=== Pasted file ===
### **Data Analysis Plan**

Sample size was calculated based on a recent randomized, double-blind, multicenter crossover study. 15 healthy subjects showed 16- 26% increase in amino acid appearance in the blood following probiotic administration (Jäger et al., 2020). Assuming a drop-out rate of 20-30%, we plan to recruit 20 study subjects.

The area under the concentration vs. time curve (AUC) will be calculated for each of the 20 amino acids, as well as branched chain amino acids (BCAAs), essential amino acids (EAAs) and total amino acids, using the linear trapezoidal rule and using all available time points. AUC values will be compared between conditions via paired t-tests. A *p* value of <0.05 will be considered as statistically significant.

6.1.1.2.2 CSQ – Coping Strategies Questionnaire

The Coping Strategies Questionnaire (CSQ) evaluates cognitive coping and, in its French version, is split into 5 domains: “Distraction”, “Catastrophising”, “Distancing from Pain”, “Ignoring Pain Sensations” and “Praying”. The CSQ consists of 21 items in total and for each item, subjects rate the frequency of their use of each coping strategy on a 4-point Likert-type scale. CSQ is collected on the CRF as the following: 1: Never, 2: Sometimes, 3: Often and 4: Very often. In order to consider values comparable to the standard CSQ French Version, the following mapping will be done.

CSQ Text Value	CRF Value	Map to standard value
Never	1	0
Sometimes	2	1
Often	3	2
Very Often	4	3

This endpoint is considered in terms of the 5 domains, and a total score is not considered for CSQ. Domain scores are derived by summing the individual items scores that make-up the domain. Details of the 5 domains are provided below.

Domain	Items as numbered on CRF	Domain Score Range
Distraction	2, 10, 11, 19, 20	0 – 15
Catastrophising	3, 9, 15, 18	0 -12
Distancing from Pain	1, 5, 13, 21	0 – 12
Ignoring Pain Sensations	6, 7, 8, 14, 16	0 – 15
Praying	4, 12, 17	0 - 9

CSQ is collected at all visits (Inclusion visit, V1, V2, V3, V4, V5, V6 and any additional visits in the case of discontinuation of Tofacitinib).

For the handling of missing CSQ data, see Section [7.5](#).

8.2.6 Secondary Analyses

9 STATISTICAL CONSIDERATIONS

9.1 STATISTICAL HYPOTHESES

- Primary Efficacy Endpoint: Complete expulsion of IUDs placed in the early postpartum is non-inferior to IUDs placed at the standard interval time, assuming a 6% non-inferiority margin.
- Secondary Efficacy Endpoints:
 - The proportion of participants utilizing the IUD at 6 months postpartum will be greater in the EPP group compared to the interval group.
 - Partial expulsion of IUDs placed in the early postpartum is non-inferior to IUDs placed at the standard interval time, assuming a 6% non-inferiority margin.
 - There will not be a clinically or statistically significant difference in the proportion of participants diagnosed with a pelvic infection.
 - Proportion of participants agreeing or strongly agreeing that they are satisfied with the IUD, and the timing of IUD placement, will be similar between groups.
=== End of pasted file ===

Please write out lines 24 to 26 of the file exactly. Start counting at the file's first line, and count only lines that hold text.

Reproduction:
- Secondary Efficacy Endpoints:
 - The proportion of participants utilizing the IUD at 6 months postpartum will be greater in the EPP group compared to the interval group.
 - Partial expulsion of IUDs placed in the early postpartum is non-inferior to IUDs placed at the standard interval time, assuming a 6% non-inferiority margin.